5 Choose Two of Four for Every Snack Grain/Bread 1 slice of bread or ½ cup of whole grains Milk 1 cup or 8 ounces of 1%, 2%, or fat-free milk Protein/Meat or Meat Alternative 1 ounce of meat/cheese, 2 tablespoons of nut butter, or 4 ounces of yogurt Fruit and Vegetable 1 whole fruit or 1 cup chopped vegetables, ¾ cup of 100% juice, ¼ cup of dried fruit, or ¼ cup of canned fruit The first step to creating a healthy, reimbursable snack is choosing two food items from different food categories. The food categories include: grain or bread; milk; protein or meat or meat alternative; and fruit and vegetable. In addition to the type of food, serving size matters, too. To qualify for U.S.D.A. reimbursement, the serving size requirements must be followed: One serving of a grain or bread is equal to one slice of bread or a ½ cup of whole grains; one serving of milk is equal to 1 cup or 8 ounces of milk, either 1 percent, 2 percent or fat-free; one serving of protein is equal to 1 ounce of meat or cheese, 2 tablespoons of nut butter, or 4 ounces of yogurt; and one serving from the fruit and vegetable category is equal to one whole fruit or 1 cup of chopped vegetables, ¾ cup of 100 percent juice, ¼ cup of dried fruit, or ¼ cup of canned fruit. If you choose to use canned fruit, it is best to use the kind without syrup, if possible. Note: Each food item must meet the nutrition requirement by itself, and these requirements apply to children over two years of age. 5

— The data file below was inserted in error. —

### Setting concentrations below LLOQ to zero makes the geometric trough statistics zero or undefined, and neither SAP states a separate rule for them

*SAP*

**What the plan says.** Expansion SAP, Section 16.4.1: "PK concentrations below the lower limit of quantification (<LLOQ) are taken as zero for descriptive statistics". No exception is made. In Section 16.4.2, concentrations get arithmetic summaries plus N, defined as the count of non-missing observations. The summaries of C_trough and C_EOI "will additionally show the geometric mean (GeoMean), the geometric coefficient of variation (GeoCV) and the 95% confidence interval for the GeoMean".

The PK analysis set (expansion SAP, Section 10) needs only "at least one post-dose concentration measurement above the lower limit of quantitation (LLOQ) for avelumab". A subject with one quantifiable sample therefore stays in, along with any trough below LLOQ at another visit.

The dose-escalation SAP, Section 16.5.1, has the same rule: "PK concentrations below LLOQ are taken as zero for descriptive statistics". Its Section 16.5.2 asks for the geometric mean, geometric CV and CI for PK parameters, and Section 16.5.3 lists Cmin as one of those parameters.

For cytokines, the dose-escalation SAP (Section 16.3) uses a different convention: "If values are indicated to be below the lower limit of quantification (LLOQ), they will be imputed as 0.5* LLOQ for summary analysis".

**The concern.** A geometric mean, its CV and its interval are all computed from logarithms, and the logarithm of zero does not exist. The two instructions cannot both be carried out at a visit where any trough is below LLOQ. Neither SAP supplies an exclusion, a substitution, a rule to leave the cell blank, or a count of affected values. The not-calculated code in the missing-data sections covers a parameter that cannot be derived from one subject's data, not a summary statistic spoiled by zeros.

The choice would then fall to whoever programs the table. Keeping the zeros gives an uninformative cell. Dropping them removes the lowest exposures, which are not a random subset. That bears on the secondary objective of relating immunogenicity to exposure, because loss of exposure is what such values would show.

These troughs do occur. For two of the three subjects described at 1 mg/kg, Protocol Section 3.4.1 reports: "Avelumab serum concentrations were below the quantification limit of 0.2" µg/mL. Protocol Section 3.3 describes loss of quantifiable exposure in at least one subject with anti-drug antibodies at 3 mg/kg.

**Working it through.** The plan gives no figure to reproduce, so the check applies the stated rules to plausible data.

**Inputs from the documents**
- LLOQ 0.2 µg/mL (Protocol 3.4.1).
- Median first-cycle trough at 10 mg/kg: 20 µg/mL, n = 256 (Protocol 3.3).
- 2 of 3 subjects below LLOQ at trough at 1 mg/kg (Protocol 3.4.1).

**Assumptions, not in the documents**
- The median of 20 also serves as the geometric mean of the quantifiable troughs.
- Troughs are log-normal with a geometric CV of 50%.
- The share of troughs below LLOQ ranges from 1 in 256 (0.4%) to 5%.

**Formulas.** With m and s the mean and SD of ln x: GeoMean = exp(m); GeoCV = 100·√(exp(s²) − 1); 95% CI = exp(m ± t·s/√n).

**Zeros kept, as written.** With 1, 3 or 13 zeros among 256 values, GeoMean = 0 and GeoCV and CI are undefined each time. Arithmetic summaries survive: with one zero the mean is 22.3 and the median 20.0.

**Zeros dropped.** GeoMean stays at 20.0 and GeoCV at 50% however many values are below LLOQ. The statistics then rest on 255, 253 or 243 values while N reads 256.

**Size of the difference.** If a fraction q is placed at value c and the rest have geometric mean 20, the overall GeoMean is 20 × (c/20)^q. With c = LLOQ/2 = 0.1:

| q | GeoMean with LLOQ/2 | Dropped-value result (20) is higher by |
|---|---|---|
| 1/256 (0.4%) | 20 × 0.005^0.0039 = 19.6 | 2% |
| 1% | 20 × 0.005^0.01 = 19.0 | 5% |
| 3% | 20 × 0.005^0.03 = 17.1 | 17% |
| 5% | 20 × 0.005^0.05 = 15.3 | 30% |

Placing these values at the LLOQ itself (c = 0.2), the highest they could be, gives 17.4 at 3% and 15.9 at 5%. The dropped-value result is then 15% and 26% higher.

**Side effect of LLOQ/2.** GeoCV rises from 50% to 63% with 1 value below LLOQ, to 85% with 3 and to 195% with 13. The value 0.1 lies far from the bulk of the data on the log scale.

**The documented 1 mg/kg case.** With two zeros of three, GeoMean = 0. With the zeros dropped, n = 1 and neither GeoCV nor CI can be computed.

6 Healthy Snacks Should Have California Education Code Sections E.C and E.C [d] require that after school snacks include no more than: EXCEPTIONS: Non-fried fruits and veggies Seeds, nut butters Cheese, eggs 35% total calories from fat 10% total calories from saturated fat 35% added sugar by weight 175 calories for elementary age students 250 calories for middle and high school students Now that you know which food categories to include and what a serving size is, let s review the California Education Code requirements for nutrients in after school snacks. Education Code states that foods offered during the school day must have no more than: 35 percent total calories from fat, 10 percent total calories from saturated fat, 35 percent added sugar by weight, 175 calories for elementary-age students, and 250 calories for middle and high school students. There are some exceptions. Foods such as non-fried fruits and vegetables, seeds, nut butters, cheese, and eggs are exempt from the Education Code requirements. Detailed information about the Education Code requirements and a full list of exemptions are provided in the handout from California Project LEAN. This handout is available from the Resource Page at the end of this training. You can determine whether a food item meets the requirements by using the information on the Nutrition Facts Label. We ll now explain how to use the Nutrition Facts Label to determine whether a food meets the requirements stated in the Education Code and give you an opportunity to practice. 6